Sunday, March 31, 2013

Know Too Much

Someone mentioned in class last week about how annoying the characters are who know too much and do too little. (I think it was Megan. Hi, Megan!)  I think we were talking about the elves at the time.  Why does Tolkien include these characters that know so much, but they do so little to help others in Middle-earth? Is there a reason for these characters, do any of you think? Is it just how they are? I'm curious to hear your answers, even if you don't know. And another thing I'm wondering is why did Tolkien include the Wizards, who he purposely made to not know too much?

5 comments:

Megan said...

Hi, Anna!

Argh yes this. The long tradition of characters who know too much and do too little. Let's get a list going:

* Manwe (and most of the Valar)
* Cirdan
* Tom Bombadil
* all the Istari (except Gandalf, SOMETIMES)
* Thingol and Melian
* Finrod
* Galadriel (LOTR-era)

Feel free to challenge any of these, or add to them. I especially have problems with the ones who like hiding in their secret racist little elves-only nightclubs, who say "Nah, Morgoth's not bothering us, we're good."

I know we're not supposed to use the word "allegory" in connection with Tolkien, but he did live through two really rough World Wars, during which non-involvement (ie, U.S.) was often resented by Europeans. Just an idea.

I wouldn't say "allegory" even if it wasn't a bad word in Tolkien studies, especially because Tolkien himself never condemns the non-involved characters for their non-involvement. So, I guess *I* just have a problem with these characters.

Troy Wells said...

Hi Megan and Anna!
I would add the eagles. Sure they come in occasionally at the last minute and save the day, but they could be much more useful if they helped in day-to-day activities. For example, what if Elrond was able to just message them (via smoke signal or something) after the fellowhship was formed and requested a ride to Mount Doom or at least the border of Mordor? I know it would have been a pretty lame story if they just took took a flight non-stop to Mount Doom, but it would have been much less risky and much faster. What do you guys think?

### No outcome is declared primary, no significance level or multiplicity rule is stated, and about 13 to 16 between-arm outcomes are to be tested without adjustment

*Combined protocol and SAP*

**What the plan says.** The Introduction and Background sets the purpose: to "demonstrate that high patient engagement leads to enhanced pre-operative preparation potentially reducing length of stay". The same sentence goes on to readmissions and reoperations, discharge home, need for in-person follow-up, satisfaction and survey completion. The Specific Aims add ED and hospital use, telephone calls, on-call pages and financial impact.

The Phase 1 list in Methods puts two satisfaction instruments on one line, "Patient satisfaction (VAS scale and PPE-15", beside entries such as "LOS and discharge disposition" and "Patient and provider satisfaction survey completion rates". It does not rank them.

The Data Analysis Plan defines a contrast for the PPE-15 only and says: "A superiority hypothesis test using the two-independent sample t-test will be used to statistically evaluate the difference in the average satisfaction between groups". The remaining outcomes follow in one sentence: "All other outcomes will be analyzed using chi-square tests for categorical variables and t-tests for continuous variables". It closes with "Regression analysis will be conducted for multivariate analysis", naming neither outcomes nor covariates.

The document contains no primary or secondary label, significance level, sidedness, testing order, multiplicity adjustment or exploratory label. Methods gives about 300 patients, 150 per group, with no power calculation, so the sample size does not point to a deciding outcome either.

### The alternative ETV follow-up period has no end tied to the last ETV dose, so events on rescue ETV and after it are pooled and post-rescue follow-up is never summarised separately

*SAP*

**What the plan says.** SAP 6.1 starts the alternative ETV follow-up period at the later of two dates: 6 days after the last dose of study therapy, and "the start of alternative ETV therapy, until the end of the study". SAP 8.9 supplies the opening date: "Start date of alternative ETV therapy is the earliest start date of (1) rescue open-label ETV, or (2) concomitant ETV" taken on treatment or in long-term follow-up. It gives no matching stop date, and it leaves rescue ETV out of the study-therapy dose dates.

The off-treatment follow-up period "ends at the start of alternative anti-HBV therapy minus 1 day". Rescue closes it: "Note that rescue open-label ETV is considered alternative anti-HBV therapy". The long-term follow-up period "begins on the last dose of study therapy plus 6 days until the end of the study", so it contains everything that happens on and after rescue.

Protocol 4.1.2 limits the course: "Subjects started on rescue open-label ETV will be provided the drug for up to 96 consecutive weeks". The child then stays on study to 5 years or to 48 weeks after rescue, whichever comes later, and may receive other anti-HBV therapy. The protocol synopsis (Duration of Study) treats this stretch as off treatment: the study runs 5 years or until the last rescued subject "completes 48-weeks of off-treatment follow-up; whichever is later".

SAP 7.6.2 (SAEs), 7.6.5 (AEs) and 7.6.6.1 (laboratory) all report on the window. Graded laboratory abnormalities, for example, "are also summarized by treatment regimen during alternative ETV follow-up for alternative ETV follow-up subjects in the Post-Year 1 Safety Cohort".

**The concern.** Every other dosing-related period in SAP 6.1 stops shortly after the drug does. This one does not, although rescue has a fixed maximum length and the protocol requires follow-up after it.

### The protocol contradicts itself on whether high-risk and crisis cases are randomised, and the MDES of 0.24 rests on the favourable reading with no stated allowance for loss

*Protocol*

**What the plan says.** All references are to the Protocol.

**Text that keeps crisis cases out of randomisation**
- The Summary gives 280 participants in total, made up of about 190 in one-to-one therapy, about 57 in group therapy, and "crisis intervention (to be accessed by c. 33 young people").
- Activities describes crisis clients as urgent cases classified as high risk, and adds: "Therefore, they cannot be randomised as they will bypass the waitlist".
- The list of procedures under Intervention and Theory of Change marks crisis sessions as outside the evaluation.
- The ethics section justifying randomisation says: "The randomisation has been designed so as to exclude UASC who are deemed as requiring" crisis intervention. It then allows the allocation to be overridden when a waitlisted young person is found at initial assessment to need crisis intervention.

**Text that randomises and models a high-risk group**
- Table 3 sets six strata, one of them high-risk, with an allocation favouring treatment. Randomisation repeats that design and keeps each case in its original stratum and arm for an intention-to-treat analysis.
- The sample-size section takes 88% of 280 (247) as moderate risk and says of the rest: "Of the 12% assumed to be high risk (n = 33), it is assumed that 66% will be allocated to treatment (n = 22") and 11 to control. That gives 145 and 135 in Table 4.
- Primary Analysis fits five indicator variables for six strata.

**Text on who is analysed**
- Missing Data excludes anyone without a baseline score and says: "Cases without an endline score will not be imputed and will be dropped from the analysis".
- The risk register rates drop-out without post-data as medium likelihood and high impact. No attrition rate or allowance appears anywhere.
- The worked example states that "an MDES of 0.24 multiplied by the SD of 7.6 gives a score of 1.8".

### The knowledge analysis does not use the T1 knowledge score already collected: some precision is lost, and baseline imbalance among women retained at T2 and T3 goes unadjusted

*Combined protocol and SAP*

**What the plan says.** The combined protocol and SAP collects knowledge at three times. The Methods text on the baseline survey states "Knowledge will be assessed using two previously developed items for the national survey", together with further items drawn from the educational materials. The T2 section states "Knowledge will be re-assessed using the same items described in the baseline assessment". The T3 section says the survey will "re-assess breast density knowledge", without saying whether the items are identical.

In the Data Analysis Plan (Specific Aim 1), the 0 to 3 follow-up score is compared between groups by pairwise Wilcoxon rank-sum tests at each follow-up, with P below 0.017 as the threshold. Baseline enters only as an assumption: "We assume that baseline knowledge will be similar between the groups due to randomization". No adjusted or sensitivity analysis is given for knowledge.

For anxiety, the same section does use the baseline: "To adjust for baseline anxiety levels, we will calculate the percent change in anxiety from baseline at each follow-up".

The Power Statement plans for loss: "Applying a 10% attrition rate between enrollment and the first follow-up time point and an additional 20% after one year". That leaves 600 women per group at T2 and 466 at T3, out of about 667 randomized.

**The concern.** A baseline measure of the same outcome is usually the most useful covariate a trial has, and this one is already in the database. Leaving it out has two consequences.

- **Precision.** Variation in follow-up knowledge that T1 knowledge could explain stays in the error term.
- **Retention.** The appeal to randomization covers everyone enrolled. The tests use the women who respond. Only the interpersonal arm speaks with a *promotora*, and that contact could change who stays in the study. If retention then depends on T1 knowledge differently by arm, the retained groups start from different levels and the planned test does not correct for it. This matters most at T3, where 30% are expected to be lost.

Lorin said...

So, I've been thinking about the whole Eagles thing - some people think the Eagles are used way too much as a deus ex machina thing, and others (Hi, Troy!) see them as not being involved enough. But, I think I've personally come to see it as almost completely having to do with Manwe and his involvement in Middle-earth (I don't know if that's a correct view to take on it or not, but we do have the information that Manwe is in charge of the air and some birds - including the Eagles, I'm pretty sure?). More specifically, I see anytime the Eagles show up as Manwe actually getting involved in Middle-earth - it's quite miraculous, for lack of a better word, that he even does this at all, because the Valar are otherwise so removed from the stories of LOTR and the Hobbit. So, if we take the Eagles to be under Manwe's command, I think Manwe actually does quite a lot for Middle-earth - he still knows too much, but I see him doing a lot more than other characters who also know too much, even if he does do sort of last second, deus ex machina things.

Megan said...

Lorin and Troy--the eagles are an interesting example here, agreed!

I think I agree with both of you: Lorin, because yes, I believe that the eagles are under Manwe's jurisdiction and therefore only get involved at his command; but I also agree with Troy that they don't get involved enough (which is Manwe's fault)!!

So might we just add the eagles to the list above next to Manwe?

Austin M. said...

I think it is interesting to point out the Istari as agents without much knowledge. I agree with this perspective and it is important to remember that the Valar sent them to act as agents of guidance, not necessarily action. Perhaps this was part of Saruman's downfall. He became engrossed with knowledge of power and dominance, forgetting the little things of Arda. While Gandalf also has an enormous wealth of knowledge, his is accumulated over lifetimes of loving study rather than greedy consumption.